In the last post I explored the Biblical call for people of faith to seek “The End of Poverty.” There are all kind of practical questions that arise with that vision, and those need to be addressed. But for people of faith, there are all kinds of theological issues too. Biblical concepts like “shalom” and “justice” are what undergird the vision of ending poverty.
One of the passages that has had a significant impact on River City’s understanding of this comes from Jeremiah 29.4-8:
“This is what the Lord Almighty, the God of Israel, says to all those I carried into exile from Jerusalem to Babylon: Build houses and settle down; plant gardens and eat what they produce. Marry and have sons and daughters; find wives for your sons and give your daughters in marriage, so that they too may have sons and daughters. Increase in number there; do not decrease. Also, seek the peace [the Hebrew word shalom] and prosperity of the city to which I have carried you into exile. Pray to the LORD for it, because if it prospers, you too will prosper.”
One of the most important and intriguing words in this passage is shalom (often translated in English as ‘peace’). Shalom is a multi-layered, justice-oriented word. It was the Hebrew way to describe what the world would look if it accurately reflected the design of God. It is a picture of holistic and comprehensive peace. It represents the world at One – with God, with each other, and with creation. It represents harmony – economic peace, social peace, racial peace, environmentally, gender, and family peace. It is a flourishing in every dimension of society. God tells the Israelites that they are to seek the shalom of the city that God has “carried them” into.
There is a lot more than can be said about the context of this passage, but in the interest of time I am going to jump right to some of the application points we found here.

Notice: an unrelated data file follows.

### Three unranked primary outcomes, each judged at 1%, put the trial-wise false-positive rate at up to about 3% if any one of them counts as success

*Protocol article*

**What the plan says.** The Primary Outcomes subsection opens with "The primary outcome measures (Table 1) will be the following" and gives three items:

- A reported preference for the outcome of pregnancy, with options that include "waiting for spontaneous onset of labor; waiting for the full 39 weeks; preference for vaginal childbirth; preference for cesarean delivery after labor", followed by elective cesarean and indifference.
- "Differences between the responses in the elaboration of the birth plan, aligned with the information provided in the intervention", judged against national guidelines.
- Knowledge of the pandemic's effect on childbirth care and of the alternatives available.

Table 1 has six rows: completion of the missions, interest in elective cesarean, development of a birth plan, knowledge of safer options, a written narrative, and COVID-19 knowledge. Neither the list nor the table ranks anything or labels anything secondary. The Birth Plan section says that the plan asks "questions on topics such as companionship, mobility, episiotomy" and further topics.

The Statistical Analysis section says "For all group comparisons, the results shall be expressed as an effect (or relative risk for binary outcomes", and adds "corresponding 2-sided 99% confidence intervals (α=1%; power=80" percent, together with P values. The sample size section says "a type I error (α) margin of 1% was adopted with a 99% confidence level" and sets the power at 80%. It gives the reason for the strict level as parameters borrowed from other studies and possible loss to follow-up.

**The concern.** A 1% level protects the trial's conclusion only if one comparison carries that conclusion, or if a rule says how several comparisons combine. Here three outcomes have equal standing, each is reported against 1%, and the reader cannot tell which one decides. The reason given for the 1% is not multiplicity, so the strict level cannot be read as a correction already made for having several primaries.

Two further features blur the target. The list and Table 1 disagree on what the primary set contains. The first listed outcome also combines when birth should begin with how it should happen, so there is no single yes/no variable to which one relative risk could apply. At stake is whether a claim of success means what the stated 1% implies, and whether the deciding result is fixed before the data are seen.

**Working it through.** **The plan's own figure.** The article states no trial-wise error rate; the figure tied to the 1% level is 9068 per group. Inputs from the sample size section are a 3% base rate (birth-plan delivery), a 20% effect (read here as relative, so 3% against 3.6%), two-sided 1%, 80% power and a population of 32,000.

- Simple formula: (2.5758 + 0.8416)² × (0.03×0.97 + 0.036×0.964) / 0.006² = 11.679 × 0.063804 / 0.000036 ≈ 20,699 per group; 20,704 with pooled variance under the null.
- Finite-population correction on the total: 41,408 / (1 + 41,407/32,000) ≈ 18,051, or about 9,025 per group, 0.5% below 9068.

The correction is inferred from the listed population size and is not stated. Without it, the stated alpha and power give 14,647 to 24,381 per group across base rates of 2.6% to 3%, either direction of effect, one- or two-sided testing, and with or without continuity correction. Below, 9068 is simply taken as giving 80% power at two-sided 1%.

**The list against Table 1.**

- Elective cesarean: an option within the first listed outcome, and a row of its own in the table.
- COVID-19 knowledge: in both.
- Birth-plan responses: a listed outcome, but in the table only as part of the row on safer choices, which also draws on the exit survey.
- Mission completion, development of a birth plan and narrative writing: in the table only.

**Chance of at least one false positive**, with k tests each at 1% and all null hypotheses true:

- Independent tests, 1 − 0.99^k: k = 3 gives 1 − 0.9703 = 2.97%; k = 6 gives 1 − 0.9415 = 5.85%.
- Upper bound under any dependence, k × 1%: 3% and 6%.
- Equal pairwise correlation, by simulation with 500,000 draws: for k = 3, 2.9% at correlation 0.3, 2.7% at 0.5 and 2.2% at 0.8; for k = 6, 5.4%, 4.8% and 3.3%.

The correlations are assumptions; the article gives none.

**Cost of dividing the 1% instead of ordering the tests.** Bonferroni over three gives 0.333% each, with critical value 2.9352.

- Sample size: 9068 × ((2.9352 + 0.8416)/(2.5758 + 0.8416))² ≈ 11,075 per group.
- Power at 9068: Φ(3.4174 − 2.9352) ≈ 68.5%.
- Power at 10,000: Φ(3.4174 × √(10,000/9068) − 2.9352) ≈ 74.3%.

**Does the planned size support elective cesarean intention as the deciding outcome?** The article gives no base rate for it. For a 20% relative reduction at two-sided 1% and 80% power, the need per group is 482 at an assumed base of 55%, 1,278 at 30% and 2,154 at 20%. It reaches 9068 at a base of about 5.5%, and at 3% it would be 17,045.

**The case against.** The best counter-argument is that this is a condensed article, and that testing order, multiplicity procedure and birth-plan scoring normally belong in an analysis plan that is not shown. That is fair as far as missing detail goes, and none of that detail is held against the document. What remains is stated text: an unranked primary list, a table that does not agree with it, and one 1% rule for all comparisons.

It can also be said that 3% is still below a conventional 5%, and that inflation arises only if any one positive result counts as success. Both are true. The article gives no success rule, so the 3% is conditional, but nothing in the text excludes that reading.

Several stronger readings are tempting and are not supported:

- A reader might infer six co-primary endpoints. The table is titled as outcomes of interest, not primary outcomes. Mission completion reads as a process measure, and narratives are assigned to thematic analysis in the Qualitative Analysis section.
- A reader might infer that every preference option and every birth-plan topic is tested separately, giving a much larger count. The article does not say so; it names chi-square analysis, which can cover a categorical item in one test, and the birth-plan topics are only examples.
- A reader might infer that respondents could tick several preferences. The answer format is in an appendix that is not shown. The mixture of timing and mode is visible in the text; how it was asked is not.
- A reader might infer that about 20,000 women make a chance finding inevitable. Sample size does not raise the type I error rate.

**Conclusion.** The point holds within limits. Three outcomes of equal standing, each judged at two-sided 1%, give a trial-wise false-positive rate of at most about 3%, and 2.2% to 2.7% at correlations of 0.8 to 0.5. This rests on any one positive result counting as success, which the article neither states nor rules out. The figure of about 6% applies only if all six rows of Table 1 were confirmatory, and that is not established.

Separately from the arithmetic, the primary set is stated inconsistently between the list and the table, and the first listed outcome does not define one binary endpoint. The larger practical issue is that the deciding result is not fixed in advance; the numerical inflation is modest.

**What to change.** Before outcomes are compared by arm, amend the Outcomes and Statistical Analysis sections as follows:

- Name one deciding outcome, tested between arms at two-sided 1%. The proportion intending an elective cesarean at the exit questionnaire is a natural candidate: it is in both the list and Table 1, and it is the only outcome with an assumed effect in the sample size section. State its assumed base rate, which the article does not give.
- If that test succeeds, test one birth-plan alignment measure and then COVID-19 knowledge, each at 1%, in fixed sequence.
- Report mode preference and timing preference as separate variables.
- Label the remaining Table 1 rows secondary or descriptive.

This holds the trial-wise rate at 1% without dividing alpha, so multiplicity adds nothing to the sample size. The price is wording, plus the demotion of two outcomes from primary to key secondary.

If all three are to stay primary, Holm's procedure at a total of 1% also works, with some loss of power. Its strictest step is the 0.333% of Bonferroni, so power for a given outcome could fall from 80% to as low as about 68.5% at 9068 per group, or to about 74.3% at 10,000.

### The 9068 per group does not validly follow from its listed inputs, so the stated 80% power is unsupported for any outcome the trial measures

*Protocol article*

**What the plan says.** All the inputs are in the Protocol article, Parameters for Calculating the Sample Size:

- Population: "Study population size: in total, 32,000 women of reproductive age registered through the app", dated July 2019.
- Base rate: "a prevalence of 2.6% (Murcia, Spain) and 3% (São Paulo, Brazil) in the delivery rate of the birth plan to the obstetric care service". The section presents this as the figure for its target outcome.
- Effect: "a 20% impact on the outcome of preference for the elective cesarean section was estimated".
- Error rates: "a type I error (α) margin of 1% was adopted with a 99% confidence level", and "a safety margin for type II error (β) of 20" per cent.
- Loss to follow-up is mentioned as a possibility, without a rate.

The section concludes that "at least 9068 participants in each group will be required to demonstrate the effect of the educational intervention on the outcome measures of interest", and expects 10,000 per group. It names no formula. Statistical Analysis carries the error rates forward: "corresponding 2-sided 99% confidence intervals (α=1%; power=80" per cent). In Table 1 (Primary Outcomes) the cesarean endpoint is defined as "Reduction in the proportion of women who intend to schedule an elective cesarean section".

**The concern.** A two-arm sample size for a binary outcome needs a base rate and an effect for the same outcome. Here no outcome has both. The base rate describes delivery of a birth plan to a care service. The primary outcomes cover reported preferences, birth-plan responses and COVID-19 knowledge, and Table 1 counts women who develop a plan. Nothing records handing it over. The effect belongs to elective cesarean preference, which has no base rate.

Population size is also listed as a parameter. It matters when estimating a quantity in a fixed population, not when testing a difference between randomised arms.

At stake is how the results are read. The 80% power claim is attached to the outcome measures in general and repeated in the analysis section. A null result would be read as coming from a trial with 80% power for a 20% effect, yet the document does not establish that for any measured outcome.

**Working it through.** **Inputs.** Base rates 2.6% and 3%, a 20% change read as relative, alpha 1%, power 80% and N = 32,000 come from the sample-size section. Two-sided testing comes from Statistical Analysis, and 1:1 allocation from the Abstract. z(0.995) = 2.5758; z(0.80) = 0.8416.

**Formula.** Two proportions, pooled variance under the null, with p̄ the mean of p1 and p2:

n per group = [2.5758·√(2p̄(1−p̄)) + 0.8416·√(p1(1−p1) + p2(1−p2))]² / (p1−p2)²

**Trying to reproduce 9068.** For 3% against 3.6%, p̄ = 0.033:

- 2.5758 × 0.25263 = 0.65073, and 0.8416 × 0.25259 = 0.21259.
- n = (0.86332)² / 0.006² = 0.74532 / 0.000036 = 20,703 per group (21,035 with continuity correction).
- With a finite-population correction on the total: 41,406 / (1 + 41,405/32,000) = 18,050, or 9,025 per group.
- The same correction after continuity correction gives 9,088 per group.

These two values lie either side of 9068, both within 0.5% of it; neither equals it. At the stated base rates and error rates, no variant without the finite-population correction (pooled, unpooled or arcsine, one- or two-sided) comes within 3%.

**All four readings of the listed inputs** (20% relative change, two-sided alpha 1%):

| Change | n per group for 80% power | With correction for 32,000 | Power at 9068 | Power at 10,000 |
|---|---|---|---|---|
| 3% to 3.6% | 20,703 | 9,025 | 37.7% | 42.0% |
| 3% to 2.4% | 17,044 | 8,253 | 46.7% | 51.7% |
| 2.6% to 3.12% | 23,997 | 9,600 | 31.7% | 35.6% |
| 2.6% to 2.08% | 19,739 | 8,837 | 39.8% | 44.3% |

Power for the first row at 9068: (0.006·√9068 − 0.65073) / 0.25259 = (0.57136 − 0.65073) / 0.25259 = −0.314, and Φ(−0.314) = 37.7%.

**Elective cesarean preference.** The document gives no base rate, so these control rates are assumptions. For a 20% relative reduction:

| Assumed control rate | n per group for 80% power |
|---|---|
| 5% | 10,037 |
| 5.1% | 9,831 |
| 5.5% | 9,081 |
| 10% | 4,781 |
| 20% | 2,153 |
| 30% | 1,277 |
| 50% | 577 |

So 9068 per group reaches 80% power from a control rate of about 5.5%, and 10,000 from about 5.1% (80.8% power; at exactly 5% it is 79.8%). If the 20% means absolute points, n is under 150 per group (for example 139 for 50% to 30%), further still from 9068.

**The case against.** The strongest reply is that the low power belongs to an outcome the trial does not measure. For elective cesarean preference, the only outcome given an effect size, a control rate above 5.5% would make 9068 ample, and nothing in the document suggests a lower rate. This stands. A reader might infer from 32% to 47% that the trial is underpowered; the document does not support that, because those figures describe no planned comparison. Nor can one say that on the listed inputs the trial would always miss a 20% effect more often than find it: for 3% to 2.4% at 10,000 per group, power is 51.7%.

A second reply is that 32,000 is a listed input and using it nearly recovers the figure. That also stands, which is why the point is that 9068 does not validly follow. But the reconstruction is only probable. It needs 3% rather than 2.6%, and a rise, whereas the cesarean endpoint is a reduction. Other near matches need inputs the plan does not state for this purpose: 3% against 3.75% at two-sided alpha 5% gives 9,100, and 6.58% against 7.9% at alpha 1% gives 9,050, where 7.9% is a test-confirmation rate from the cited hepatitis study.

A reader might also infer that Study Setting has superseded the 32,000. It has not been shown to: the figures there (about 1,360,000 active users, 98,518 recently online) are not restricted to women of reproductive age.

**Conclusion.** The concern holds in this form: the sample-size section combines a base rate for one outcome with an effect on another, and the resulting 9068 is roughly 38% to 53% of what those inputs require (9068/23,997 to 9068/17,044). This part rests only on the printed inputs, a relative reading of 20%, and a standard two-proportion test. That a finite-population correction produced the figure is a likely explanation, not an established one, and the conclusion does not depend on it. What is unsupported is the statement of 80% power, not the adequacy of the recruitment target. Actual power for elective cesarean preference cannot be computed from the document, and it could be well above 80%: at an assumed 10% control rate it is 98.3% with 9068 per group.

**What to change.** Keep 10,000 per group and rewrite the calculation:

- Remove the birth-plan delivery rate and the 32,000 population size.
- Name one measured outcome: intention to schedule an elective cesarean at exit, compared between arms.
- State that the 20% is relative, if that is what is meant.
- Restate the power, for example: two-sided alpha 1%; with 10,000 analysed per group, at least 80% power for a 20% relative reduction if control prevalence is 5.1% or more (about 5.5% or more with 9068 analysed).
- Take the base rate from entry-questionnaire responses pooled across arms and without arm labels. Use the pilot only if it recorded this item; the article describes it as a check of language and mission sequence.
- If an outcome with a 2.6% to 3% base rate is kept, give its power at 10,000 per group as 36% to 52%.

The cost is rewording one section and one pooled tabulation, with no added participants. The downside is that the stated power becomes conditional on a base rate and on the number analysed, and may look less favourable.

First, we see how the call of God on the Israelites required an intertwining of both reconciliation and shalom (or what we might refer to at River City as “neighborhood development”). There were a thousand reasons why the Israelites and Babylonians shouldn’t and wouldn’t get along. There was a bitter history between the two, and at the time of this command the Babylonians were holding the Israelites in captivity against their will.
Not exactly the recipe for high trust, reciprocal relationships, right?
And yet, despite recognizing the human instinct to remain angry and divided, God told the Israelites to resist that instinct. Instead of lashing out, or separating themselves, they were instead called to become reconcilers. They were to interweave their lives with the lives of the Babylonians.
And more than that, they were called to seek the shalom of the city together.
I could do a whole new post on why pursuing justice/shalom together is one of the best ways to advance the ministry of reconciliation, but I’ll hold off on that for now. The important principle I want to draw out is that God’s plan for renewing the city, renewing the Israelites, and renewing the Babylonians all met at the same point: they were to pursue reconciliation, and reconciliation meant seeking the shalom of the city together.
And just to make sure this command was clear, God gave some very clear descriptors of how that reconciliation and shalom were to be measured:
> They were to build homes together.
> They were to plant gardens together.
> They were to share in the local economy together.
> They were to date each other, to build families together, and to raise their children together.
The whole thing is pretty profound.
To tie it back to our topic, I don’t think a community can seriously think about something like the “end of poverty” without first diving deep into these theological concepts like reconciliation, justice, and shalom. There are just too many dynamics that are left unaddressed if the movement is not first grounded in these.